(Don't worry, this isn't another question about unpacking tuples.)

In python, a statement like foo = bar = baz = 5 assigns the variables foo, bar, and baz to 5. It assigns these variables from left to right, as can be proved by nastier examples like

>>> foo[0] = foo = [0]
Traceback (most recent call last):
  File "<stdin>", line 1, in <module>
NameError: name 'foo' is not defined
>>> foo = foo[0] = [0]
>>> foo
>>> foo[0]
>>> foo is foo[0]

But the python language reference states that assignment statements have the form

(target_list "=")+ (expression_list | yield_expression)

and on assignment the expression_list is evaluated first and then the assigning happens.

So how can the line foo = bar = 5 be valid, given that bar = 5 isn't an expression_list? How are these multiple assignments on one line getting parsed and evaluated? Am I reading the language reference wrong?

  • 12
    Notice the + in (target_list "=")+, which means one or more copies. In foo = bar = 5, there are two (target_list "=") productions, and the expression_list part is just 5. Aug 22, 2015 at 15:38
  • 2
    Aha! That's what I was missing. If you make this an answer I can accept it. Thank you! Aug 22, 2015 at 15:51

5 Answers 5


All credit goes to @MarkDickinson, who answered this in a comment:

Notice the + in (target_list "=")+, which means one or more copies. In foo = bar = 5, there are two (target_list "=") productions, and the expression_list part is just 5

All target_list productions (i.e. things that look like foo =) in an assignment statement get assigned, from left to right, to the expression_list on the right end of the statement, after the expression_list gets evaluated.

And of course the usual 'tuple-unpacking' assignment syntax works within this syntax, letting you do things like

>>> foo, boo, moo = boo[0], moo[0], foo[0] = moo[0], foo[0], boo[0] = [0], [0], [0]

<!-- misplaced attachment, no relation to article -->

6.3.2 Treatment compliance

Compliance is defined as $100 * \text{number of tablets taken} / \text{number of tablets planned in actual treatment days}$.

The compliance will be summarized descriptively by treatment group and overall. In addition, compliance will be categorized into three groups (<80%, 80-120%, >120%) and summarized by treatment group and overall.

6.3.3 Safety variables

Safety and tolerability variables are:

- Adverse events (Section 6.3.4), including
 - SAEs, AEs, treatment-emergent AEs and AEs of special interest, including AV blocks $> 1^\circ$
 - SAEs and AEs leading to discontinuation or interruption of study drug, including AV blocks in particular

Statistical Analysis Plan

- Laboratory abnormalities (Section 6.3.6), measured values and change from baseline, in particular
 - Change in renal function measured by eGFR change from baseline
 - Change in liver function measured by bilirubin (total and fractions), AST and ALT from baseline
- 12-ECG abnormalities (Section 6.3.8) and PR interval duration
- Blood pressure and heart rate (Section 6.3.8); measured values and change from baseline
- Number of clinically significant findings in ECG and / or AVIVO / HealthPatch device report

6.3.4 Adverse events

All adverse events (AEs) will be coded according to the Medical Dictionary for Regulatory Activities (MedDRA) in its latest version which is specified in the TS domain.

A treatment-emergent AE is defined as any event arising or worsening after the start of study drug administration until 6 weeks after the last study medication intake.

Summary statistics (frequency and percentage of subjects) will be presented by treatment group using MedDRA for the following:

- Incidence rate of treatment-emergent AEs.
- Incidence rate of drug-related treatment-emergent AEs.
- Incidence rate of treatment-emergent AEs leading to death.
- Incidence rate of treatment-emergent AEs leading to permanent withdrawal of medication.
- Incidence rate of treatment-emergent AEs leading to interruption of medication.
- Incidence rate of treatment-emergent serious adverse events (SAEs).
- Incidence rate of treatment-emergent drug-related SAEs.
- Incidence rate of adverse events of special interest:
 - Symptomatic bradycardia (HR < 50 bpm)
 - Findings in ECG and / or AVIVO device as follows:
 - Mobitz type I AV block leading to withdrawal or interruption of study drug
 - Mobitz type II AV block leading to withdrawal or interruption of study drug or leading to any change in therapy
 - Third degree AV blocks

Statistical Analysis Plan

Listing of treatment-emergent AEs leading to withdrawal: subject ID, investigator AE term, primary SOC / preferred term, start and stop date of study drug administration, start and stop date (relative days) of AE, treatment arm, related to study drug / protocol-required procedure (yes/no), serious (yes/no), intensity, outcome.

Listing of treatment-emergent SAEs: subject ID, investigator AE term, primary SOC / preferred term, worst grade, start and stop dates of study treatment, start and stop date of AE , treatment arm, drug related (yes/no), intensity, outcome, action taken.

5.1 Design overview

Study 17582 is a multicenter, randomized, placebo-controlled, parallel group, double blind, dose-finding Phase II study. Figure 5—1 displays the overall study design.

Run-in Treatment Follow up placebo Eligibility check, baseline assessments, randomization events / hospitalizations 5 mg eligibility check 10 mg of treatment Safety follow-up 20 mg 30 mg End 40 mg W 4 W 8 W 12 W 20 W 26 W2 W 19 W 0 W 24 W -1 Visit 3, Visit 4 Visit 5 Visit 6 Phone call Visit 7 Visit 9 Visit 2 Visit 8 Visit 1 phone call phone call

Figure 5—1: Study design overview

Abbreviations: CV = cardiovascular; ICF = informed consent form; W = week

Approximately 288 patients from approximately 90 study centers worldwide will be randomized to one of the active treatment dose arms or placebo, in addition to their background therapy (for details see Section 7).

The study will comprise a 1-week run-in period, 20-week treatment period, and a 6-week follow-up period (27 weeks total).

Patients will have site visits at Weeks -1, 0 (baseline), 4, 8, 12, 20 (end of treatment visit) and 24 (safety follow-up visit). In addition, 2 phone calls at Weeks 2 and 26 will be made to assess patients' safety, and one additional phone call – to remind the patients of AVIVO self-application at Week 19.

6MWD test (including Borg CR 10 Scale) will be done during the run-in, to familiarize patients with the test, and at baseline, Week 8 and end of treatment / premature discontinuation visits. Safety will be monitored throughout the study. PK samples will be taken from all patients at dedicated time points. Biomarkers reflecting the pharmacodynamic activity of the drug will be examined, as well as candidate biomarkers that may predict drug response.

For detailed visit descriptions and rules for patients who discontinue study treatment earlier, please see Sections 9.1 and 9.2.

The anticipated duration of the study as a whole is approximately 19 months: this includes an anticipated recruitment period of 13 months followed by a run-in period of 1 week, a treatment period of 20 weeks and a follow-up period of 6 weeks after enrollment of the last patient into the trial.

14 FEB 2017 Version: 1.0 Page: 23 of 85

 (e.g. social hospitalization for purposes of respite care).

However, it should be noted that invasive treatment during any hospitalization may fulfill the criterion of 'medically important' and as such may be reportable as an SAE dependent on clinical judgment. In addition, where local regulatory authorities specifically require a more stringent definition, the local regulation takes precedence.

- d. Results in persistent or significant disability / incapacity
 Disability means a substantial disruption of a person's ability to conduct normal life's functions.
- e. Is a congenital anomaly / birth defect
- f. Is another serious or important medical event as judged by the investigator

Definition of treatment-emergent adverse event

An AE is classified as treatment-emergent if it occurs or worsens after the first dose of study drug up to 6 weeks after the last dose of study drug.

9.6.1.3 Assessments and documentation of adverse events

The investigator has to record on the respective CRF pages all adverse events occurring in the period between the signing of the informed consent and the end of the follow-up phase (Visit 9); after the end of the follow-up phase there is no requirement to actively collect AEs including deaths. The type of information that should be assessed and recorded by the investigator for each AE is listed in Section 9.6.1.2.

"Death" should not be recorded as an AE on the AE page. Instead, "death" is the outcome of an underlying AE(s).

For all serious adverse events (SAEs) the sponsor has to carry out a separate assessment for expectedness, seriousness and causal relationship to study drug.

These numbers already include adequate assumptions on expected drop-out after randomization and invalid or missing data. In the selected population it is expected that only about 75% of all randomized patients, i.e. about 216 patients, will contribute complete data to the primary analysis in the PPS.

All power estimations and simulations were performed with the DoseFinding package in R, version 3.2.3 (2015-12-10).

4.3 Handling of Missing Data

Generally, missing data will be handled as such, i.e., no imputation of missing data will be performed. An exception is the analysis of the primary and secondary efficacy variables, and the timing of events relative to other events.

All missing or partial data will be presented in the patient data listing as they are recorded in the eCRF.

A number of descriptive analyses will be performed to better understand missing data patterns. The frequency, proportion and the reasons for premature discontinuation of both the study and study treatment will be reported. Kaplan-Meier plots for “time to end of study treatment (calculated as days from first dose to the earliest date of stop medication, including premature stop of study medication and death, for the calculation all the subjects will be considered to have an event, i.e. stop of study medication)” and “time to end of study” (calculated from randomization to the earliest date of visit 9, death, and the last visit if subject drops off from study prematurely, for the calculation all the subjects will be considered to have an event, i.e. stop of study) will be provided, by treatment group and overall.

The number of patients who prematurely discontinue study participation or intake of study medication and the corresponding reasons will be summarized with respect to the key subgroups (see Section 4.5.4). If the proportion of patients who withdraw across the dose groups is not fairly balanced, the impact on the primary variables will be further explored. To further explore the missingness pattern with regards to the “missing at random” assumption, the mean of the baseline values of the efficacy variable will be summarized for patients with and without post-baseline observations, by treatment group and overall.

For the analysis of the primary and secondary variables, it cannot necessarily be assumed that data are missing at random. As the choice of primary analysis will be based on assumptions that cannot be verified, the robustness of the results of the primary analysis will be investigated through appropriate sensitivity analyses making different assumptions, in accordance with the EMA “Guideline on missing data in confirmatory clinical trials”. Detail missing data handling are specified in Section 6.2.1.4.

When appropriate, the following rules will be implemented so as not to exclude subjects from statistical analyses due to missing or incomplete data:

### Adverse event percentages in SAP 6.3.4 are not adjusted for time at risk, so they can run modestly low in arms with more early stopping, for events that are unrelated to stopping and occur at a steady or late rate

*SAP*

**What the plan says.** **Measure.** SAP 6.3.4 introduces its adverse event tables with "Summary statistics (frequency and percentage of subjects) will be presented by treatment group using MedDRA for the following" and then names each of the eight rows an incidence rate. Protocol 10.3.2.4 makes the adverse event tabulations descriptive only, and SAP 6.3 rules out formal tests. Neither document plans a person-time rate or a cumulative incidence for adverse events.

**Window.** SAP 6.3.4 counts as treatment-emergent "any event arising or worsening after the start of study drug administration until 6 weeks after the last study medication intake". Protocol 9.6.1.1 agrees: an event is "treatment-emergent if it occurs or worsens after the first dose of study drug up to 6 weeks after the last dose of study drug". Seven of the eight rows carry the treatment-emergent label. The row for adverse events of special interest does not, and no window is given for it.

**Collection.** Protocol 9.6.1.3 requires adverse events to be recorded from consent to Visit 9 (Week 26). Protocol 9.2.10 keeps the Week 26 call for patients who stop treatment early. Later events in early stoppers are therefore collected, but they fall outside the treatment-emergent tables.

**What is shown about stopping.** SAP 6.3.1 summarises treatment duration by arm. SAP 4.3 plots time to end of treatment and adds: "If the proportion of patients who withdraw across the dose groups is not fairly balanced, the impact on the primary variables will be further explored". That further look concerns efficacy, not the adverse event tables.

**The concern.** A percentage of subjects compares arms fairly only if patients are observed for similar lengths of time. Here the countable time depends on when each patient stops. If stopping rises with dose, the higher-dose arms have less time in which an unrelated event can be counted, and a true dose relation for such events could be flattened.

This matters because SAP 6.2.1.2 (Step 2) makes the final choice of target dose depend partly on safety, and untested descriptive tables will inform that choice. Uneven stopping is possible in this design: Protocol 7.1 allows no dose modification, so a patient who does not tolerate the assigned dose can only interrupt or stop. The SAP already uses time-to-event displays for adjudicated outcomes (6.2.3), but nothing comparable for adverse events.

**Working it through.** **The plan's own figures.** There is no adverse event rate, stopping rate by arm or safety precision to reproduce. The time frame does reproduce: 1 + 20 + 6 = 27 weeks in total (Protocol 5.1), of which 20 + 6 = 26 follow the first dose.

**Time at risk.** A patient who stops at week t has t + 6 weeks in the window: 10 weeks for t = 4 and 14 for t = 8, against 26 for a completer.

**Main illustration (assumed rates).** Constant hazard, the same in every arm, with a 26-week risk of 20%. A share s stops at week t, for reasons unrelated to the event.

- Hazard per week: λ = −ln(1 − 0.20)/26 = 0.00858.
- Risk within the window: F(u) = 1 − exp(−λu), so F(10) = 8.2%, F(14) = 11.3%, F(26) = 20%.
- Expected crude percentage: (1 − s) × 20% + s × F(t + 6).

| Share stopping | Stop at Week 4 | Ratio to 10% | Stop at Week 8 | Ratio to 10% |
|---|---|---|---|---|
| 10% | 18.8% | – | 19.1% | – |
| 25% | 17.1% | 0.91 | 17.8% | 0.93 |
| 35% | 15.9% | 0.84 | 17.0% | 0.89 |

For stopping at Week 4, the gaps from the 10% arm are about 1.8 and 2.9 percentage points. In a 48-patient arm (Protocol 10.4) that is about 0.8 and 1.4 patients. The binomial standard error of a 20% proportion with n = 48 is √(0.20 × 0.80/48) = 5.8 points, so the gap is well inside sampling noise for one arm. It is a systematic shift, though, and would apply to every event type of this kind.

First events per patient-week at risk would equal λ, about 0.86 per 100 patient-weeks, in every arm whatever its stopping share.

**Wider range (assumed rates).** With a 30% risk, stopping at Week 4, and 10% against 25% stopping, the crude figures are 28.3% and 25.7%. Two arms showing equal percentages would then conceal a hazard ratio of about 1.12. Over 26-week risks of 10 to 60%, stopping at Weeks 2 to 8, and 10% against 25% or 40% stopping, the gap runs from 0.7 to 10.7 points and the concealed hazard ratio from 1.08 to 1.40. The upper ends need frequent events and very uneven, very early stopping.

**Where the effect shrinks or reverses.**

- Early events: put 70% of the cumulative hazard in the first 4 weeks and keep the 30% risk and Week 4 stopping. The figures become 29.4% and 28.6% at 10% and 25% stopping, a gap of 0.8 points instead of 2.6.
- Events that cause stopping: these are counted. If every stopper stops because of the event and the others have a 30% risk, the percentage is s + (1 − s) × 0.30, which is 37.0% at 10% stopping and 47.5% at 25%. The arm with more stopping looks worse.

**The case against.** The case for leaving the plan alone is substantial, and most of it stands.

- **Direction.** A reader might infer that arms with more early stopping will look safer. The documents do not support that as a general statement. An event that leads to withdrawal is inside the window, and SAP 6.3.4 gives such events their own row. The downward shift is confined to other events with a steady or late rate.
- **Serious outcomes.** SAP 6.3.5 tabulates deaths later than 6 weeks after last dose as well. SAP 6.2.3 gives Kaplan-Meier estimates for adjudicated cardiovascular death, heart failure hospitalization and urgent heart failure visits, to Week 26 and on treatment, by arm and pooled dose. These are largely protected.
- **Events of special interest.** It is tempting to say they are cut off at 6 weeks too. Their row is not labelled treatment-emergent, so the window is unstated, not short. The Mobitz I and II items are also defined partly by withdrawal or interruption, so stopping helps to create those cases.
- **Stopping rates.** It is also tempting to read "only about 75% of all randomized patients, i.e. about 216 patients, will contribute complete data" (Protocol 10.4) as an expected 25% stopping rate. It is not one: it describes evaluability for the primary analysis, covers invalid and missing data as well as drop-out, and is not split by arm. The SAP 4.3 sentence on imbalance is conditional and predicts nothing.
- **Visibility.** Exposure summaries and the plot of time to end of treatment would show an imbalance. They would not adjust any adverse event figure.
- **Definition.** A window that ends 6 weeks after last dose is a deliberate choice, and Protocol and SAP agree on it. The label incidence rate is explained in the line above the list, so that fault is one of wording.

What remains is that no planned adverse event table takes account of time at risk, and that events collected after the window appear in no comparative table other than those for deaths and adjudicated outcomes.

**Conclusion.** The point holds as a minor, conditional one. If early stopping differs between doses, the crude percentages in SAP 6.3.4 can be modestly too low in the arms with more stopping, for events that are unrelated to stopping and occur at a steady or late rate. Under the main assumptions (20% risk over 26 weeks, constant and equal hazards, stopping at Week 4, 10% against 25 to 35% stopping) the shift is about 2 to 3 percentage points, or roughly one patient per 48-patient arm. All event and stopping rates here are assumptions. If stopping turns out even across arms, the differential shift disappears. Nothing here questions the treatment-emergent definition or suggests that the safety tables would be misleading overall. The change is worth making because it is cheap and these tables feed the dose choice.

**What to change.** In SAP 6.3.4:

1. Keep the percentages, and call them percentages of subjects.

>>> foo
>>> foo[0] is boo
>>> foo[0][0] is moo
>>> foo[0][0][0] is foo

Mark Dickinson explained the syntax of what is happening, but the weird examples involving foo show that the semantics can be counter-intuitive.

In C, = is a right-associative operator which returns as a value the RHS of the assignment so when you write x = y = 5, y=5 is first evaluated (assigning 5 to y in the process) and this value (5) is then assigned to x.

Before I read this question, I naively assumed that roughly the same thing happens in Python. But, in Python = isn't an expression (for example, 2 + (x = 5) is a syntax error). So Python must achieve multiple assignments in another way.

We can disassemble rather than guess:

>>> import dis
>>> dis.dis('x = y = 5')
  1           0 LOAD_CONST               0 (5)
              3 DUP_TOP
              4 STORE_NAME               0 (x)
              7 STORE_NAME               1 (y)
             10 LOAD_CONST               1 (None)
             13 RETURN_VALUE

See this for a description of the byte code instructions.

The first instruction pushes 5 onto the stack.

The second instruction duplicates it -- so now the top of the stack has two 5s

STORE_NAME(name) "Implements name = TOS" according to the byte code documentation

Thus STORE_Name(x) implements x = 5 (the 5 on top of the stack), popping that 5 off the stack as it goes, after which STORE_Name(y) implements y = 5 with the other 5 on the stack.

The rest of the bytecode isn't directly relevant here.

In the case of foo = foo[0] = [0] the byte-code is more complicated because of the lists but has a fundamentally similar structure. The key observation is that once the list [0] is created and placed on the stack then the instruction DUP_TOP doesn't place another copy of [0] on the stack, instead it places another reference to the list. In other words, at that stage the top two elements of the stack are aliases for the same list. This can be seen most clearly in the somewhat simpler case: